I suggest you work in a paradox! That means that you work in an atmosphere where you don’t interrupt one another, but you also leave space for engagement.

Note to the receiver: The person receiving does not have to take anyone’s advice, nor do they have to agree. Let the feedback marinate and decide what to do with it when you are ready—you might toss out the ideas; you might incorporate some of the notes, none of the notes, or all of the notes. That is up to you! You might even use the ideas to unlock a door that neither you nor the critique members considered. Embrace the possibility of being surprised!


EXAMPLE of giving positive feedback

Unhelpful positive feedback might sound like, “Your story sounded nice. I really liked it.” You can absolutely tell someone that you liked their manuscript, but please follow up with something useful and specific. Please note that we authors often question ourselves, so it’s nice to know what specifically works, otherwise if nobody comments on it, we might second guess ourselves and delete it!

😊Effective/Helpful positive feedback includes something specific that identifies what the author did well in their craft, for example if I had been in Traci N. Todd’s critiquing group and had given her feedback on her beautiful book Nina, I would have told her that I enjoyed her various uses of poetry, like her use of consonance and alliteration in this line, “…it was deep in the woods and a world away.” Why? Because that line has a lovely read-aloud quality, it is delightfully lyrical, and it enhances the showing of how far the character walked.  I’d also use this moment to mention other places that her poetry made my heart soar.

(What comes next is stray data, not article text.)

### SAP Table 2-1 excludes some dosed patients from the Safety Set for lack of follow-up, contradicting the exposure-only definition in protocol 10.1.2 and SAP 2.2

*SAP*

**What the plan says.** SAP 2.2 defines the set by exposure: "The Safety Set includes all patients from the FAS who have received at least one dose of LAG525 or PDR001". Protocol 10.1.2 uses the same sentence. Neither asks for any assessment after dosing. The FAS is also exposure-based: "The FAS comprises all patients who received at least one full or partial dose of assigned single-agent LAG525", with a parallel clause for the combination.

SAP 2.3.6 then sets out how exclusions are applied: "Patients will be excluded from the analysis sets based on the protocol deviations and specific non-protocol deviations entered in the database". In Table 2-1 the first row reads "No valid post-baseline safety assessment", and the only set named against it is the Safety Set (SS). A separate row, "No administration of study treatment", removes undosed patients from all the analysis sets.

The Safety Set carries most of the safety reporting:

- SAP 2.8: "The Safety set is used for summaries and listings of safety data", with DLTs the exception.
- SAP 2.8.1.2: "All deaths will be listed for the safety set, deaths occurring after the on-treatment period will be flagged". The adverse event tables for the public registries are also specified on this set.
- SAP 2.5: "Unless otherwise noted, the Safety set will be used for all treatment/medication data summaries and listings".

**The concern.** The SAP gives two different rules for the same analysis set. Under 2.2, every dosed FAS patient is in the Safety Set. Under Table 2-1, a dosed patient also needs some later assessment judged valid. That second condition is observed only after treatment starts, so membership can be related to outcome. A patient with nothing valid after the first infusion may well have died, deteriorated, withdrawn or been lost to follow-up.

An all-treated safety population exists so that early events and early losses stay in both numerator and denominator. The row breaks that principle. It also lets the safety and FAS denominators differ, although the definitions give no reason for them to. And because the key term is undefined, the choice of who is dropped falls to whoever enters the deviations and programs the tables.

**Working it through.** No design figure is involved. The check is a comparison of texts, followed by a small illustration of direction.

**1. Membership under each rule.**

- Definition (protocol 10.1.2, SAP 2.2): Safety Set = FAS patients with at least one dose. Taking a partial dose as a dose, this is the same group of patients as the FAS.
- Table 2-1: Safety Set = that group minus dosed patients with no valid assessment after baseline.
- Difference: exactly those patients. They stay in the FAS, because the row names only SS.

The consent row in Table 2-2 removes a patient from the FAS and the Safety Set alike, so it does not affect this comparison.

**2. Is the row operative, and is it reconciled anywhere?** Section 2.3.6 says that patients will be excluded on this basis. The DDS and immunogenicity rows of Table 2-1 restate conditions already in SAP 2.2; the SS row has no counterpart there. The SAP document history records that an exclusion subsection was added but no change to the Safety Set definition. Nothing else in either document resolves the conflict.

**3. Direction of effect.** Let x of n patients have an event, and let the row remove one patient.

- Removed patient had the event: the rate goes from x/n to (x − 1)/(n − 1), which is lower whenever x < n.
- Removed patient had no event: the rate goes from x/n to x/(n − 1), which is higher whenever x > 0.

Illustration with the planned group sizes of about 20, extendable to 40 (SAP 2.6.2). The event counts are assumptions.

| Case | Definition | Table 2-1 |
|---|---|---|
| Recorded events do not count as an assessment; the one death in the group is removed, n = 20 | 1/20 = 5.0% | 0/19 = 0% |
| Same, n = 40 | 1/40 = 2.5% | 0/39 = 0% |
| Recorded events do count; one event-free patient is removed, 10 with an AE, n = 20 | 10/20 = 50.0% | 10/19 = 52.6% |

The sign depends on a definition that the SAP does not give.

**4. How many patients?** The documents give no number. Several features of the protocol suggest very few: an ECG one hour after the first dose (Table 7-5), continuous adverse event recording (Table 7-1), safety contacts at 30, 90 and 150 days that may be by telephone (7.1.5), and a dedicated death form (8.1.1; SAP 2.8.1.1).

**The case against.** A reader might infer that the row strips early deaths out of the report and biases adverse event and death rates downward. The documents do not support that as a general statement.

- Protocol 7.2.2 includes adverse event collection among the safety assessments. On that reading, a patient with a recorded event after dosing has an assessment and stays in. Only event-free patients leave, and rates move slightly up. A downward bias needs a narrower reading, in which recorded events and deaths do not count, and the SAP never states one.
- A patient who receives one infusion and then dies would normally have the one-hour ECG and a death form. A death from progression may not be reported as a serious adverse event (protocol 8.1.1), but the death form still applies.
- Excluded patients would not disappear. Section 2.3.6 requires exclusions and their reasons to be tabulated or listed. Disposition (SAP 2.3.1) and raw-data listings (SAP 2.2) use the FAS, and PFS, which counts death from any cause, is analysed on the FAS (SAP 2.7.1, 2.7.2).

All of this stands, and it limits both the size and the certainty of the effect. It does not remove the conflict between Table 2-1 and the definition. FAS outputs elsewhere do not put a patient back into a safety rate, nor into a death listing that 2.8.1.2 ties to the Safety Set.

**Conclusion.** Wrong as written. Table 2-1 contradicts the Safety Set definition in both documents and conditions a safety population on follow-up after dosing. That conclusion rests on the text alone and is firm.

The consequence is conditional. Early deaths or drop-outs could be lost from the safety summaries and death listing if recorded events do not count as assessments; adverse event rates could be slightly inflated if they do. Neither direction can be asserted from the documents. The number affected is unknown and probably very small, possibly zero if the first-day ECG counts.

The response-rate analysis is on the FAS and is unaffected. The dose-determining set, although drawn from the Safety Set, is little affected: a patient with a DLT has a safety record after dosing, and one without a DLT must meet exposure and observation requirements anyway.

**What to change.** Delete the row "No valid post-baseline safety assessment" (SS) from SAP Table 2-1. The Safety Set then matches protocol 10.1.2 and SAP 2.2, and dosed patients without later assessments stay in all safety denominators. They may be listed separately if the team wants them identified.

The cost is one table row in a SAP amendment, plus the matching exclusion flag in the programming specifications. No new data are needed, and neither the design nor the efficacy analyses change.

EXAMPLE of discussing an opportunity for an author to improve their manuscript:

Discussing opportunities might feel uncomfortable, but it doesn’t have to. Once you understand how to talk about craft, you remove the pressure of discussing work in a way that might feel like a personal insult. Discussing questions in terms of craft choices treats the author and their work with professionalism and respect.

 Unhelpful feedback regarding a writer’s work and an opportunity for improvement within their manuscript might sound like, “I don’t like this. Nothing happens.” If I heard that feedback, I wouldn’t know where to begin, and it comes across as mean. Providing quality feedback is hard work. It requires combining your knowledge and instinct—instinct for noticing that something sounds off and then knowledge of craft skills to understand why something doesn’t seem to work. This takes time, care, and effort.